Chess Players Beware: Big Sister May Be Watching
One afternoon, John sat before his chessboard, idly moving the sculpted figures through their infinite variations, as he mused over the changes wrought all round him by the Feminist Ascendancy. How far would Big Sister go in her attempt to remake the world? Even in the quiet of his study, he seemed to hear the howling harpies uttering their dogmatic cries. He seemed to see them buzzing around his chessboard, scrutinizing his every move…and a horrifying thought came to him.
Chess, the game he so loved. Chess, in all its ancient splendor. Was even chess not safe? Would the Furies swoop down upon the royal game, befoul the board, and snatch up in their talons the chessmen (pardon me, ma’am, I mean the chess pieces)?
John thought of the stained-glass windows of his parish church. They had just been removed and discarded by the new parish administrator, Sister Sue, because she saw them as embarrassing holdovers from the past. Suddenly John could see the romance of chess in the same glowing but traditional colors. Windows, architecture, games — all can reflect the mores and manners of a particular time. Chess — so old-fashioned, so magical, so impractical and elfish — could easily tempt a Commissar Sue of the People’s Revolutionary Committee on Games to do some ideological cleansing.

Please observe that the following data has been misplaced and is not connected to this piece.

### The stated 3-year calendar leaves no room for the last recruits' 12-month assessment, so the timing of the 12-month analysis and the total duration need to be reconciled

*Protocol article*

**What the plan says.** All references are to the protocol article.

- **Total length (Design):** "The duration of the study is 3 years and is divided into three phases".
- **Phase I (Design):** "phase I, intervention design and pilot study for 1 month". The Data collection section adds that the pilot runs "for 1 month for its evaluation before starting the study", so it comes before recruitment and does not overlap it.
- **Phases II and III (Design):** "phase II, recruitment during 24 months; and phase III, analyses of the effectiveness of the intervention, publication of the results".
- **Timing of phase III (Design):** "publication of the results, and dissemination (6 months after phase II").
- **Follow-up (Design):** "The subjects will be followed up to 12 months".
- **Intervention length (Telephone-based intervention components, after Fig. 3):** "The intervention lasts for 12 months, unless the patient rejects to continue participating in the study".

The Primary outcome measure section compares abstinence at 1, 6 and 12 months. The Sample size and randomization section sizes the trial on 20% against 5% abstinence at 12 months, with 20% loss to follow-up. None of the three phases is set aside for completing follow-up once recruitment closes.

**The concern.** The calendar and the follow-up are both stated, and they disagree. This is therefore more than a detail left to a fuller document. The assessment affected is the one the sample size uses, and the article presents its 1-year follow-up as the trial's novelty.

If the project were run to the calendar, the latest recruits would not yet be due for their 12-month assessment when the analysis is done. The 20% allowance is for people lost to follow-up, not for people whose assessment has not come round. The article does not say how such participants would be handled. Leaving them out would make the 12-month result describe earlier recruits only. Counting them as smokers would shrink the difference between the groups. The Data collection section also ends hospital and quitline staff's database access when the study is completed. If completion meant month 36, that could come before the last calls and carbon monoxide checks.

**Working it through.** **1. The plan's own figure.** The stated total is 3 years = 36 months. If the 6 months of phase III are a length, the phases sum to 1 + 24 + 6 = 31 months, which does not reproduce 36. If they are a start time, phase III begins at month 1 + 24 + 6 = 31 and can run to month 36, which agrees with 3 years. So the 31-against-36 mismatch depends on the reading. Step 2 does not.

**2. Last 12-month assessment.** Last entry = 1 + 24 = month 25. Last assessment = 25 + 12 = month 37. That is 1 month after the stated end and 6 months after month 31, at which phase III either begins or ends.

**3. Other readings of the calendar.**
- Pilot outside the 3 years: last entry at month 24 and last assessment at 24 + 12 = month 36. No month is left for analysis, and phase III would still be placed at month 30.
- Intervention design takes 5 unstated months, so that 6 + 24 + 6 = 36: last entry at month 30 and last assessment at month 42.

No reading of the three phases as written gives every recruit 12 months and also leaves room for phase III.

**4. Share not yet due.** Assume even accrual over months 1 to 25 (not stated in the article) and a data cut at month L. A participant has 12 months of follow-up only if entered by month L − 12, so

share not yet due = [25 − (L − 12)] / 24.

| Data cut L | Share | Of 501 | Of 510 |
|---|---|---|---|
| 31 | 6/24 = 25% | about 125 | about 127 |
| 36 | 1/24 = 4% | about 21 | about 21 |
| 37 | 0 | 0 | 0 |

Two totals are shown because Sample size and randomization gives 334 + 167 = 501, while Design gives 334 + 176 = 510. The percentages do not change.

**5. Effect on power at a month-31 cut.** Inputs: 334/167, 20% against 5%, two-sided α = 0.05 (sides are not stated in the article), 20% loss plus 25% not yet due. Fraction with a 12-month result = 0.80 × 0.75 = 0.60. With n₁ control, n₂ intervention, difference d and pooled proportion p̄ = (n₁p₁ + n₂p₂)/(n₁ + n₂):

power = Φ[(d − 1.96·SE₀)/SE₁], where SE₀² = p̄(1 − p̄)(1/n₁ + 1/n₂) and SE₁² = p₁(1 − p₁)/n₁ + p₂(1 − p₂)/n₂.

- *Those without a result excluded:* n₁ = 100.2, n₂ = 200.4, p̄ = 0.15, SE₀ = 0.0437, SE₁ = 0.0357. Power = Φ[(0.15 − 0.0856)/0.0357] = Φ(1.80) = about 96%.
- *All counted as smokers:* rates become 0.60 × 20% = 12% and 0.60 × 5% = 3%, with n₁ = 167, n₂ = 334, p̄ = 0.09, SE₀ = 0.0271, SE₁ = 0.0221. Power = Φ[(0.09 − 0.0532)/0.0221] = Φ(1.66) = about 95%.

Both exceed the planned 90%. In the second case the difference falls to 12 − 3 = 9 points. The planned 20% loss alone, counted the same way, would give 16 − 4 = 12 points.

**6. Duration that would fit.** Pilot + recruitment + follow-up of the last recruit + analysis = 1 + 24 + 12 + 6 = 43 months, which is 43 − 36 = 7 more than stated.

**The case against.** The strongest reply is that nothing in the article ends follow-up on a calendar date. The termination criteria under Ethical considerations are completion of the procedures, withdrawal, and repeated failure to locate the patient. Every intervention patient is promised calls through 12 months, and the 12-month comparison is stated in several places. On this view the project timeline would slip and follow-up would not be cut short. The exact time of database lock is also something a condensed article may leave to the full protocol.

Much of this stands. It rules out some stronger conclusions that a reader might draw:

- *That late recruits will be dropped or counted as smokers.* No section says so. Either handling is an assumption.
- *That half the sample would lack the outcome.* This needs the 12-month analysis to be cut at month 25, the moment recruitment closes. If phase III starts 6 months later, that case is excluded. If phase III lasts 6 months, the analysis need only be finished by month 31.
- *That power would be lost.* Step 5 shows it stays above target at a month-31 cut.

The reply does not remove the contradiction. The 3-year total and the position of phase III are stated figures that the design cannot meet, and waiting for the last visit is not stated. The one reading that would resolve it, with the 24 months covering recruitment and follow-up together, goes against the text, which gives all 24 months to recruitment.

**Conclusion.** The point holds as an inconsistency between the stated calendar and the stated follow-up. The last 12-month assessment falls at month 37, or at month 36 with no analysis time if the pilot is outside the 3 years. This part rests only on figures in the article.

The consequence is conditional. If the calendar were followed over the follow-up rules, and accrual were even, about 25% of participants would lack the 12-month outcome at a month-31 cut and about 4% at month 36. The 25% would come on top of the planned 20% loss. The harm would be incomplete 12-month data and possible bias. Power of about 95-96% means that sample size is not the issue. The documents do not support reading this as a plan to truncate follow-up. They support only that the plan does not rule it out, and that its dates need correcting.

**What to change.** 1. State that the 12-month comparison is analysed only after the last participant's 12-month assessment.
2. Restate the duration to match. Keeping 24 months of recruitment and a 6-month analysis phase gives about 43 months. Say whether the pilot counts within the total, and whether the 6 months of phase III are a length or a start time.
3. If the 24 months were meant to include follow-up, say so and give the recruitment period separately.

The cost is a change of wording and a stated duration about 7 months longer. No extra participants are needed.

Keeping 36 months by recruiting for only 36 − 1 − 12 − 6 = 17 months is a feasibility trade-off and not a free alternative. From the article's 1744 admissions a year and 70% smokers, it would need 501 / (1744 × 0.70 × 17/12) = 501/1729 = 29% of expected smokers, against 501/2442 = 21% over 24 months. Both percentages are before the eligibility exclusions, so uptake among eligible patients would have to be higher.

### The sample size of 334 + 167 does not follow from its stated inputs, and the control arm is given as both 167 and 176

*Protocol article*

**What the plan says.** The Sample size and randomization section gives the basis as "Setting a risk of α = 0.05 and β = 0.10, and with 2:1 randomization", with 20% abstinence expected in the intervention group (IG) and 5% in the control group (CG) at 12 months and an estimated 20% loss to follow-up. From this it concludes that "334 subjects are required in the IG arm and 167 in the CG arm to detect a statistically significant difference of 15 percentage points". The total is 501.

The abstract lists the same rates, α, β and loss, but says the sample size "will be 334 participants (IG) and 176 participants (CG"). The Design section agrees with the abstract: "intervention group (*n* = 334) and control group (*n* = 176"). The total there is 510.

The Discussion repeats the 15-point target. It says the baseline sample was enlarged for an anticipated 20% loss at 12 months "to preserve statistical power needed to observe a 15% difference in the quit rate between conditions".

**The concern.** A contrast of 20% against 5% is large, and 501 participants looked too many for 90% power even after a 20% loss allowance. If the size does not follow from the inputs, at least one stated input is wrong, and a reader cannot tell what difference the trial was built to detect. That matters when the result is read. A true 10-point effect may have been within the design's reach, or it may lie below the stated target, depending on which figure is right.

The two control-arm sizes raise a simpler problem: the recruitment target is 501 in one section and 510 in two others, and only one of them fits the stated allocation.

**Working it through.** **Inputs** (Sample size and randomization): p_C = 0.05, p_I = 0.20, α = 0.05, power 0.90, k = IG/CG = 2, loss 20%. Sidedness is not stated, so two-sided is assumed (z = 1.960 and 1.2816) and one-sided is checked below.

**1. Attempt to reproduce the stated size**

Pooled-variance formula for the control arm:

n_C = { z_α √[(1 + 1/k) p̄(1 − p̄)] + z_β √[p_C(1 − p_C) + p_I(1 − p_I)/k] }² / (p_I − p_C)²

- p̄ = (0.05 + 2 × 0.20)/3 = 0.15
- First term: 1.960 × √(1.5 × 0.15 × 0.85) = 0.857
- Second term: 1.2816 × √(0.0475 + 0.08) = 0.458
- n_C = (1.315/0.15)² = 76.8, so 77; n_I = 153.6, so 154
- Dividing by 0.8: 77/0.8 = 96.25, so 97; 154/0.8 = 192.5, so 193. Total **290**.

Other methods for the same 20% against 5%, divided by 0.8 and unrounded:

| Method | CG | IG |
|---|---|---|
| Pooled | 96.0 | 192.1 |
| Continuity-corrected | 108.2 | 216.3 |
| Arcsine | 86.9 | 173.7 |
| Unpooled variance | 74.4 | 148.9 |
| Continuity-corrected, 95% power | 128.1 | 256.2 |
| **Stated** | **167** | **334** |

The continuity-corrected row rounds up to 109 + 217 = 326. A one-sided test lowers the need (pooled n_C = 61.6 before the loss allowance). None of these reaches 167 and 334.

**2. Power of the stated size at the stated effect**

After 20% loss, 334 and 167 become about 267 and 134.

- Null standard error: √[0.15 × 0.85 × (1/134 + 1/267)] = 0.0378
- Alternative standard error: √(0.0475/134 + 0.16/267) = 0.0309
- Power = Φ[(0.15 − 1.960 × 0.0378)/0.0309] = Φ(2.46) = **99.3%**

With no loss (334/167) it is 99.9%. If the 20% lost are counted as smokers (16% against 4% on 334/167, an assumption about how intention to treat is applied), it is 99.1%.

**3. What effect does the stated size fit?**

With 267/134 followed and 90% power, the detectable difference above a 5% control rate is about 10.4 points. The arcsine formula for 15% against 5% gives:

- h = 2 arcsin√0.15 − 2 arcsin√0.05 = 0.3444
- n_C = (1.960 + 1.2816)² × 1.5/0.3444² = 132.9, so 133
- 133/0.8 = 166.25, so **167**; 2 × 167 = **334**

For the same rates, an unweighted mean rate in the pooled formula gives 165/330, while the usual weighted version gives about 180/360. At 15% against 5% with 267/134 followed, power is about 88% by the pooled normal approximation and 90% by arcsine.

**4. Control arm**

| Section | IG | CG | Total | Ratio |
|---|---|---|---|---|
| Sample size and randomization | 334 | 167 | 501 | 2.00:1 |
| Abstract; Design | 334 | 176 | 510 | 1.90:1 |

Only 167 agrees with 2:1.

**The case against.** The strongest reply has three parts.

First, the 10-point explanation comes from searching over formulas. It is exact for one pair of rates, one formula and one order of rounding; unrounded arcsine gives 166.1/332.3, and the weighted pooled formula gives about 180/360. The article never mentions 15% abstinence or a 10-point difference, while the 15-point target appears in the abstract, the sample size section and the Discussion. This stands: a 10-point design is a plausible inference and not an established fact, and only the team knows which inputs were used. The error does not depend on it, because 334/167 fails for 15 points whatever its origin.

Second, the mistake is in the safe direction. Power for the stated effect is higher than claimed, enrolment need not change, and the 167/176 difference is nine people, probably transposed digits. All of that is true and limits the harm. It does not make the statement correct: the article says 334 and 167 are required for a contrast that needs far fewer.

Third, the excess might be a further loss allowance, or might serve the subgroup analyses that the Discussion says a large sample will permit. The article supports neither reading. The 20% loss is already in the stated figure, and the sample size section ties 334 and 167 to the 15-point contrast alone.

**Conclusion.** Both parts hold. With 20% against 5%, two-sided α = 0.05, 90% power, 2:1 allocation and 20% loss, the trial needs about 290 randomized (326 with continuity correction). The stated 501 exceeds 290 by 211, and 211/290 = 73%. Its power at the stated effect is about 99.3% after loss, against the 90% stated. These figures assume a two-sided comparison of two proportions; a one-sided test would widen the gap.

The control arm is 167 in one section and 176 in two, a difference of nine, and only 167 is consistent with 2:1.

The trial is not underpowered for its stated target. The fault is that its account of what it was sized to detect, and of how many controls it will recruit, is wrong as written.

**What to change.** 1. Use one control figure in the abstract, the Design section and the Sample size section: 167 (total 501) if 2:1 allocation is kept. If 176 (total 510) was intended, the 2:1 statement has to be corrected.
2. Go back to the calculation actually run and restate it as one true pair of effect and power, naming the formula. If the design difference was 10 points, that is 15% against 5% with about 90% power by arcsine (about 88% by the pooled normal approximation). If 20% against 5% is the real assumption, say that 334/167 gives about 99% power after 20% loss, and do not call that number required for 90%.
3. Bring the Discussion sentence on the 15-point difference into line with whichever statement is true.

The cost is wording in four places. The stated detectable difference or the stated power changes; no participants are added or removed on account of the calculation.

John grimly imagined the claims that could be brought against his beloved game. It would be said that the bishop is a Catholic figure, that the pawn is really a footsoldier of the old Roman imperial legion or a medieval army, and that the rook or castle with its dungeons is a symbol of cruelty and authoritarianism. The feminists would surely say that chess is sexist. John could hear their doctrinaire screeching, “There’s only one female figure, the queen. All the other pieces are male, including the castle, that symbol of male hegemony. And the point of the game is to capture the king! Unjust! The entire chessboard reeks of a militaristic, sexist world we are dismantling. Chess is a poorly disguised bastion of recidivist patriarchal aggression.”
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The Roman historian Livy observed: "We can neither endure our vices nor face the remedies needed to cure them."